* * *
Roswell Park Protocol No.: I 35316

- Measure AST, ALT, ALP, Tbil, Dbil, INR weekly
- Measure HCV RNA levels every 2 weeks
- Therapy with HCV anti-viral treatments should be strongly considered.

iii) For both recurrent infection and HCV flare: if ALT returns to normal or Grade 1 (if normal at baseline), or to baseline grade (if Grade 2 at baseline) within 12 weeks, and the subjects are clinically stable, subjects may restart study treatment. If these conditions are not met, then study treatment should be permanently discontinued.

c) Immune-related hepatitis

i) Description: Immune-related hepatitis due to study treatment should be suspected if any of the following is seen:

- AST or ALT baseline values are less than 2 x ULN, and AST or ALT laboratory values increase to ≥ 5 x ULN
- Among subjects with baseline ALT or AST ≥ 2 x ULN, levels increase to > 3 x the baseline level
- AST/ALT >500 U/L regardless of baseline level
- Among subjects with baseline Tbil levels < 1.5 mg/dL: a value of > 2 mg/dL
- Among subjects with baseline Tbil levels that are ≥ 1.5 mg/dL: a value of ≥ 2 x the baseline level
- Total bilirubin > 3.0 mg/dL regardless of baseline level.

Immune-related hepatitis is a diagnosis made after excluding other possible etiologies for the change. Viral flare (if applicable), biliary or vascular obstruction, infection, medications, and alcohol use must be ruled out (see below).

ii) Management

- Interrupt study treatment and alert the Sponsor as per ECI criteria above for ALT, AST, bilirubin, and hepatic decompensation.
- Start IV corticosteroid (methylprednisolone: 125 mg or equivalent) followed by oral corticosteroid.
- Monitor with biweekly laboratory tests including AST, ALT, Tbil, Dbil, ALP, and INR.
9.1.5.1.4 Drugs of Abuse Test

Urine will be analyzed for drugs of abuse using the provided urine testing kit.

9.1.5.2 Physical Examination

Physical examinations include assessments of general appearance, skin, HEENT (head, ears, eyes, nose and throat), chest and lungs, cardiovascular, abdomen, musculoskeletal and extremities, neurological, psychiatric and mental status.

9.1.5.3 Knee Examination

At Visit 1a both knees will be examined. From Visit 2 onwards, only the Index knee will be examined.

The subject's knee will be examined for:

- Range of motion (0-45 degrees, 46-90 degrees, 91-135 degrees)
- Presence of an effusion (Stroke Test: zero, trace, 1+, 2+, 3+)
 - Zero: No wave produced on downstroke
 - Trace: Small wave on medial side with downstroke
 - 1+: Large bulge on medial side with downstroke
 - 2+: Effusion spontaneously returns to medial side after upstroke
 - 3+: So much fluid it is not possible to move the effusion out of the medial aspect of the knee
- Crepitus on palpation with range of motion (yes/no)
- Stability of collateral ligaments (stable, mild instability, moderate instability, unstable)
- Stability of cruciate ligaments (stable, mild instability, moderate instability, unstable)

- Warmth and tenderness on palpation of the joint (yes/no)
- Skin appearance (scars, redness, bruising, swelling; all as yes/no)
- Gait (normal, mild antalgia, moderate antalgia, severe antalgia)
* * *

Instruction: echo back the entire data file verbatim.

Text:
Roswell Park Protocol No.: I 35316

- Measure AST, ALT, ALP, Tbil, Dbil, INR weekly
- Measure HCV RNA levels every 2 weeks
- Therapy with HCV anti-viral treatments should be strongly considered.

iii) For both recurrent infection and HCV flare: if ALT returns to normal or Grade 1 (if normal at baseline), or to baseline grade (if Grade 2 at baseline) within 12 weeks, and the subjects are clinically stable, subjects may restart study treatment. If these conditions are not met, then study treatment should be permanently discontinued.

c) Immune-related hepatitis

i) Description: Immune-related hepatitis due to study treatment should be suspected if any of the following is seen:

- AST or ALT baseline values are less than 2 x ULN, and AST or ALT laboratory values increase to ≥ 5 x ULN
- Among subjects with baseline ALT or AST ≥ 2 x ULN, levels increase to > 3 x the baseline level
- AST/ALT >500 U/L regardless of baseline level
- Among subjects with baseline Tbil levels < 1.5 mg/dL: a value of > 2 mg/dL
- Among subjects with baseline Tbil levels that are ≥ 1.5 mg/dL: a value of ≥ 2 x the baseline level
- Total bilirubin > 3.0 mg/dL regardless of baseline level.

Immune-related hepatitis is a diagnosis made after excluding other possible etiologies for the change. Viral flare (if applicable), biliary or vascular obstruction, infection, medications, and alcohol use must be ruled out (see below).

ii) Management

- Interrupt study treatment and alert the Sponsor as per ECI criteria above for ALT, AST, bilirubin, and hepatic decompensation.
- Start IV corticosteroid (methylprednisolone: 125 mg or equivalent) followed by oral corticosteroid.
- Monitor with biweekly laboratory tests including AST, ALT, Tbil, Dbil, ALP, and INR.
9.1.5.1.4 Drugs of Abuse Test

Urine will be analyzed for drugs of abuse using the provided urine testing kit.

9.1.5.2 Physical Examination

Physical examinations include assessments of general appearance, skin, HEENT (head, ears, eyes, nose and throat), chest and lungs, cardiovascular, abdomen, musculoskeletal and extremities, neurological, psychiatric and mental status.

9.1.5.3 Knee Examination

At Visit 1a both knees will be examined. From Visit 2 onwards, only the Index knee will be examined.

The subject's knee will be examined for:

- Range of motion (0-45 degrees, 46-90 degrees, 91-135 degrees)
- Presence of an effusion (Stroke Test: zero, trace, 1+, 2+, 3+)
 - Zero: No wave produced on downstroke
 - Trace: Small wave on medial side with downstroke
 - 1+: Large bulge on medial side with downstroke
 - 2+: Effusion spontaneously returns to medial side after upstroke
 - 3+: So much fluid it is not possible to move the effusion out of the medial aspect of the knee
- Crepitus on palpation with range of motion (yes/no)
- Stability of collateral ligaments (stable, mild instability, moderate instability, unstable)
- Stability of cruciate ligaments (stable, mild instability, moderate instability, unstable)

- Warmth and tenderness on palpation of the joint (yes/no)
- Skin appearance (scars, redness, bruising, swelling; all as yes/no)
- Gait (normal, mild antalgia, moderate antalgia, severe antalgia)